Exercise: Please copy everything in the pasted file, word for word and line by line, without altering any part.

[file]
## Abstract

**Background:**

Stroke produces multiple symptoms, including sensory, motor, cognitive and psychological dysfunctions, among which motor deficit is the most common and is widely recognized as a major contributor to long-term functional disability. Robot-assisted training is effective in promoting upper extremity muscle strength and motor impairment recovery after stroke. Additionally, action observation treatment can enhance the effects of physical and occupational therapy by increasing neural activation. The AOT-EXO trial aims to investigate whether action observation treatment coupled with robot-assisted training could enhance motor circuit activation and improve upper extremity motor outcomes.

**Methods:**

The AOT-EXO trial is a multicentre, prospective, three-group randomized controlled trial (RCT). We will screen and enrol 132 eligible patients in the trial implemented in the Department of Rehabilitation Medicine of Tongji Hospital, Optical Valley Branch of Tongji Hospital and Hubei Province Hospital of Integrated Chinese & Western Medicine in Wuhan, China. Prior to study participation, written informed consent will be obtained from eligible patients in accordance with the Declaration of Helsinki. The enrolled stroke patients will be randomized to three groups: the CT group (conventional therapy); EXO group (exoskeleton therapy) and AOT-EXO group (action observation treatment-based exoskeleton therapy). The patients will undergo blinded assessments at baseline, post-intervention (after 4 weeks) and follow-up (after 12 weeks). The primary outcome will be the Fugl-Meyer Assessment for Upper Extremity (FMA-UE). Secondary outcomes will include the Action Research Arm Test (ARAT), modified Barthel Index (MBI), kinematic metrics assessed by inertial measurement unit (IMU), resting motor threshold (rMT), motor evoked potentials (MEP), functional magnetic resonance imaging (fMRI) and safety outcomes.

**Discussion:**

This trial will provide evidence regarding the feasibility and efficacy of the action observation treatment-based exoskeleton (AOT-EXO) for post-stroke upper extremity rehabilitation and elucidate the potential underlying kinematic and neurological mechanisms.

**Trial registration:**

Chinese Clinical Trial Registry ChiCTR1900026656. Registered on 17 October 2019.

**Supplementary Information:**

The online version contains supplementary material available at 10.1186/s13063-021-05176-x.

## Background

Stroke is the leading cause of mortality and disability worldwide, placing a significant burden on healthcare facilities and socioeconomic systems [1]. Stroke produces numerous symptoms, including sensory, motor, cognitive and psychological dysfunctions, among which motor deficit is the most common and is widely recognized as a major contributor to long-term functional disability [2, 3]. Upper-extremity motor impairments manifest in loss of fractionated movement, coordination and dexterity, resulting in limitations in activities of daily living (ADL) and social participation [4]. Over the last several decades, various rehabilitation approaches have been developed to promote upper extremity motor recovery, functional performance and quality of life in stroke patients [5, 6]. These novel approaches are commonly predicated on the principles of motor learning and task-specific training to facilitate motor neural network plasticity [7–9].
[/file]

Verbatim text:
## Abstract

**Background:**

Stroke produces multiple symptoms, including sensory, motor, cognitive and psychological dysfunctions, among which motor deficit is the most common and is widely recognized as a major contributor to long-term functional disability. Robot-assisted training is effective in promoting upper extremity muscle strength and motor impairment recovery after stroke. Additionally, action observation treatment can enhance the effects of physical and occupational therapy by increasing neural activation. The AOT-EXO trial aims to investigate whether action observation treatment coupled with robot-assisted training could enhance motor circuit activation and improve upper extremity motor outcomes.

**Methods:**

The AOT-EXO trial is a multicentre, prospective, three-group randomized controlled trial (RCT). We will screen and enrol 132 eligible patients in the trial implemented in the Department of Rehabilitation Medicine of Tongji Hospital, Optical Valley Branch of Tongji Hospital and Hubei Province Hospital of Integrated Chinese & Western Medicine in Wuhan, China. Prior to study participation, written informed consent will be obtained from eligible patients in accordance with the Declaration of Helsinki. The enrolled stroke patients will be randomized to three groups: the CT group (conventional therapy); EXO group (exoskeleton therapy) and AOT-EXO group (action observation treatment-based exoskeleton therapy). The patients will undergo blinded assessments at baseline, post-intervention (after 4 weeks) and follow-up (after 12 weeks). The primary outcome will be the Fugl-Meyer Assessment for Upper Extremity (FMA-UE). Secondary outcomes will include the Action Research Arm Test (ARAT), modified Barthel Index (MBI), kinematic metrics assessed by inertial measurement unit (IMU), resting motor threshold (rMT), motor evoked potentials (MEP), functional magnetic resonance imaging (fMRI) and safety outcomes.

**Discussion:**

This trial will provide evidence regarding the feasibility and efficacy of the action observation treatment-based exoskeleton (AOT-EXO) for post-stroke upper extremity rehabilitation and elucidate the potential underlying kinematic and neurological mechanisms.

**Trial registration:**

Chinese Clinical Trial Registry ChiCTR1900026656. Registered on 17 October 2019.

**Supplementary Information:**

The online version contains supplementary material available at 10.1186/s13063-021-05176-x.

## Background

Stroke is the leading cause of mortality and disability worldwide, placing a significant burden on healthcare facilities and socioeconomic systems [1]. Stroke produces numerous symptoms, including sensory, motor, cognitive and psychological dysfunctions, among which motor deficit is the most common and is widely recognized as a major contributor to long-term functional disability [2, 3]. Upper-extremity motor impairments manifest in loss of fractionated movement, coordination and dexterity, resulting in limitations in activities of daily living (ADL) and social participation [4]. Over the last several decades, various rehabilitation approaches have been developed to promote upper extremity motor recovery, functional performance and quality of life in stroke patients [5, 6]. These novel approaches are commonly predicated on the principles of motor learning and task-specific training to facilitate motor neural network plasticity [7–9].